Ice Cube Sells First Big3 Team To Private Ownership For $10M | Who Do You Want To See Buy A Big3 Team?

Ice Cube is always making moves and after overcoming plenty of adversity over the first seven years of his 3-on-3 Big3 pro basketball league, he’s finally ready to start selling teams in the league to private owners. 

According to Bloomberg, in a deal worth $10 million, the 3-on-3 basketball league has sold its first team to an outside party. 

Ice Cube Sells First Big3 Team For $10M

Led by investment firm DCB Sports, a team of investors has acquired the team, with Los Angeles, California, to serve as its home city. This also launches the league’s transition from a touring league to a city-centric model. 

All 12 teams on the roster have been put up for sale. Los Angeles is a prime location, and the market has been set as far as team value. This is another historic move for the league Cube co-founded in 2017 with just eight teams. No teams have been affiliated with major cities until now.

“We need to plant our roots in cities so we can be more than a rolling all-star game coming through,” Ice Cube said in an interview with the outlet. “It’s really about growing the sport and the league.”

Teams in the Big3, which include the 3 Headed Monsters, Ghost Ballers, and more, have been owned and operated by the league.

Reportedly, management aims to announce four new ownership groups by the start of its season, which kicks off in June.

The Barnstorming Days Are Over: Stability Era For Big3

Once all of the teams are sold and they adopt the city-centric model — the Big3 will host games in arenas located in numerous home markets to ensure that each event has a home team. The days of barnstorming are over.

The overall strategy is to allow teams to build their own local fan bases because, at this time, the Big3 brings in roughly 14,000 fans per weekend event and had more than 500,000 viewers on Paramount Global network during the last season.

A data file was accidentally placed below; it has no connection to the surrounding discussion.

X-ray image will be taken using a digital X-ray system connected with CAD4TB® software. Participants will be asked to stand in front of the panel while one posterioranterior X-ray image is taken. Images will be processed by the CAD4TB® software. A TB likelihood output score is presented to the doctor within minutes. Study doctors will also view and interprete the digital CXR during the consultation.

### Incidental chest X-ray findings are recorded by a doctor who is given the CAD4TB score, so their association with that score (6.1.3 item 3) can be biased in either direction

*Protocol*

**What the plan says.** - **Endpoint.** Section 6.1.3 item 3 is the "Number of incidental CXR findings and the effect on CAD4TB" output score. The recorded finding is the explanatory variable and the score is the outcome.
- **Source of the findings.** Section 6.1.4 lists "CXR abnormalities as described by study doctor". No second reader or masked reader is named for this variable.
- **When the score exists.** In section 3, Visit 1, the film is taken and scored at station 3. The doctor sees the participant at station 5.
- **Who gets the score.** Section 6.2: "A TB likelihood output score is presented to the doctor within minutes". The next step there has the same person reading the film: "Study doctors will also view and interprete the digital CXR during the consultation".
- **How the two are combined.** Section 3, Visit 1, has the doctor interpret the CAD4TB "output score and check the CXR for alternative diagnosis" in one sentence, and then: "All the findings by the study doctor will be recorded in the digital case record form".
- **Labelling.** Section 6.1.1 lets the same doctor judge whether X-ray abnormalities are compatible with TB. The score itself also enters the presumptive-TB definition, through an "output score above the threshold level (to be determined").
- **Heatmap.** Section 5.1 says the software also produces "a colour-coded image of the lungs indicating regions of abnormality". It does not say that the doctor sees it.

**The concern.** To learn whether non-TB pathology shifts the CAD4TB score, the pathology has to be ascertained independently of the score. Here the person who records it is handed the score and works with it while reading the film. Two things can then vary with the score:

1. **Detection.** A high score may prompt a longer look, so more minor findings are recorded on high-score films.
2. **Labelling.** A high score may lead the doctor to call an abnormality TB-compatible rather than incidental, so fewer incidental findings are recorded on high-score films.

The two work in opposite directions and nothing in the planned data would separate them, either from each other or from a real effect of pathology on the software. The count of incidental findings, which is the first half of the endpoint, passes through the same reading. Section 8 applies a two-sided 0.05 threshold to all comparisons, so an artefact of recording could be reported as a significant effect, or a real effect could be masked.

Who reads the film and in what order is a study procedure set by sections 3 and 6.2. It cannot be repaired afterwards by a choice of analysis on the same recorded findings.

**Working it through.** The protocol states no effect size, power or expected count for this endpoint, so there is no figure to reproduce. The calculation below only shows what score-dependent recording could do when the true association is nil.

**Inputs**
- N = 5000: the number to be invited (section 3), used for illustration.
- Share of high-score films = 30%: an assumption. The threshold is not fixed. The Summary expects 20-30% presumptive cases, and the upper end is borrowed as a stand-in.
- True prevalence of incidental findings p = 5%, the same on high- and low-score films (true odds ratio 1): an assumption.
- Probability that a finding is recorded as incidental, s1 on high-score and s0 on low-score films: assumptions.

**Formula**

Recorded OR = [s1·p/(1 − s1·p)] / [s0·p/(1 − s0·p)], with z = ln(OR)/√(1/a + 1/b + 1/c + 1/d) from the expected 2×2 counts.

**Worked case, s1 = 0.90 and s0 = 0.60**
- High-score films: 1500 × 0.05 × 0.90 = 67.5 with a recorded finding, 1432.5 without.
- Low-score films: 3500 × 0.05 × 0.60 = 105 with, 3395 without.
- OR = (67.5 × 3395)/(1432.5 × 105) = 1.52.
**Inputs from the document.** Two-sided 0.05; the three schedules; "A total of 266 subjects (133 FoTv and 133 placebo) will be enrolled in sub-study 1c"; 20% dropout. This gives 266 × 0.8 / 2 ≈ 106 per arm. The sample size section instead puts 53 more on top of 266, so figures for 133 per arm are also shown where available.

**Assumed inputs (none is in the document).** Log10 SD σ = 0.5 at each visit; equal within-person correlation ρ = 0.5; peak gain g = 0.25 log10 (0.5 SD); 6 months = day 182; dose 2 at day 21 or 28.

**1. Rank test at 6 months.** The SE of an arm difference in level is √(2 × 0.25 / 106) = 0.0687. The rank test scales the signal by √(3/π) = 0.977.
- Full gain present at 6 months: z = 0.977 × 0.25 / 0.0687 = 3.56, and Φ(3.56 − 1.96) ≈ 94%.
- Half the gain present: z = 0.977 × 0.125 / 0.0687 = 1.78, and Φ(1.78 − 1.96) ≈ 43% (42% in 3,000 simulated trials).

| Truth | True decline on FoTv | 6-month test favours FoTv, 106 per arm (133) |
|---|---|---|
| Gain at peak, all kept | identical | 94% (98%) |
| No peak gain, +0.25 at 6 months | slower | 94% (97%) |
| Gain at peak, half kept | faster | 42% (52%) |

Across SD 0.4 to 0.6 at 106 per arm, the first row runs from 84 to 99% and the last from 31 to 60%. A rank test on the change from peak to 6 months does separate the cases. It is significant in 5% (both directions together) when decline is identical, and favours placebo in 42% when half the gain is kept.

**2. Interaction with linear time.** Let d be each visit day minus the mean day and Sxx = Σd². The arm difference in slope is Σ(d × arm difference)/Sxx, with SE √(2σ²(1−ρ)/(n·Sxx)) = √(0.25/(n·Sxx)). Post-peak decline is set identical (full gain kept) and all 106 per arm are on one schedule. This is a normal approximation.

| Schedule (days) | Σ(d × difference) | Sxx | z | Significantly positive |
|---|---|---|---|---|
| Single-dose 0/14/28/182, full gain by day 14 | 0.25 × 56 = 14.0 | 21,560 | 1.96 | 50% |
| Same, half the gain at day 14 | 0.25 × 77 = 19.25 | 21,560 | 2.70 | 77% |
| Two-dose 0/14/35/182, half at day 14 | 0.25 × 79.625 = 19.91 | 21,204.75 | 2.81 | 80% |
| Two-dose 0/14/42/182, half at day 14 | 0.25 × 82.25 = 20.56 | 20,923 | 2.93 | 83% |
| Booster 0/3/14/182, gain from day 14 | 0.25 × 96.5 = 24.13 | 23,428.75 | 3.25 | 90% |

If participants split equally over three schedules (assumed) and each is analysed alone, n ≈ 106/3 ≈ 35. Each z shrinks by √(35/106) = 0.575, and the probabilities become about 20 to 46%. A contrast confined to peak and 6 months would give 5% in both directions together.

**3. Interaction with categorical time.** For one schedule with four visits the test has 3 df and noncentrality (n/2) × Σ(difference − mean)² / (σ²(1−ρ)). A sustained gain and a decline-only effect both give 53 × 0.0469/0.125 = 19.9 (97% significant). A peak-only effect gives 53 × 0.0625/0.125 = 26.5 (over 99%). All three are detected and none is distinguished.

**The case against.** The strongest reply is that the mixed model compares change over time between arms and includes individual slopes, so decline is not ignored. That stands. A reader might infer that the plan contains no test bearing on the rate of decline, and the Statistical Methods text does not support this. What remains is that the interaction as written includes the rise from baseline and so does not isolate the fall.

So there’s enough interest to determine that the league can have permanent home bases and be able to fill those venues on a consistent basis. 

3-on-3 Comes To Paris Summer Olympics 

With the 3-on-3 format hitting the Paris Summer Olympics in July after debuting at the previous Tokyo Games, Ice Cube’s league (which has different rules but same concept) should gain in popularity even more. Being featured worldwide at the Olympics also creates interest for more teams to be sold to private owners. 

“I love the fact that it’s an Olympic sport and we view it as an interesting property,” said DCB Sports Managing Partner Gary LaDrido, whose firm has also invested in horse racing, golf, and soccer teams. “Grabbing the LA market is super cool — and for Ice Cube to trust us to usher that in.”

What Cities Will Be First To Buy a Big3 Franchise: Big3 Going International

London, England and Toronto, Canada, are at the top of the list of home cities for a Big3 team, with U.S. cities still to be announced. The league is considering expanding to 16 teams as early as 2025.

Looks as if Ice Cube and his partner Jeff Kwatinetz  continue to have a strong vision for Big3, and despite what he called some hating on his league by the NBA, Cube has been able to maneuver this simple idea into a huge expanding brand and a sport that can attract arenas of fans. 

Now we know why Ice Cube offered Cailtin Clark $5M to play in his league. He’s doing big things, and she would probably have been exposed to just as many or more fans than playing in the WNBA for her first season. 

And Ice Cube knows that expansion and selling teams off is a positive step forward, but every movement needs a face, so the more household names he can bring into the mix, the better off he will be. 

That first season of the Big3, Allen Iverson played one game, but the fact that he got on the court did wonders for the legitimacy of Ice Cube’s league. 

Obvious Cube and company had something special when over 15,000 people packed into Barclays Arena to see AI play in Brooklyn.

The Big3 co-founders are like snipers, meticulously choosing the perfect targets to help elevate their burgeoning 3-on-3 professional basketball league, but not wasting ammunition on anything that doesn’t help strengthen the league and the culture it represents. 

Going against the grain, while promoting basketball in its most basic form, has been the formula from jump, and it’s working as the league takes its next step in becoming a mainstay in the domestic and international sports landscape.  

The beat goes on. 

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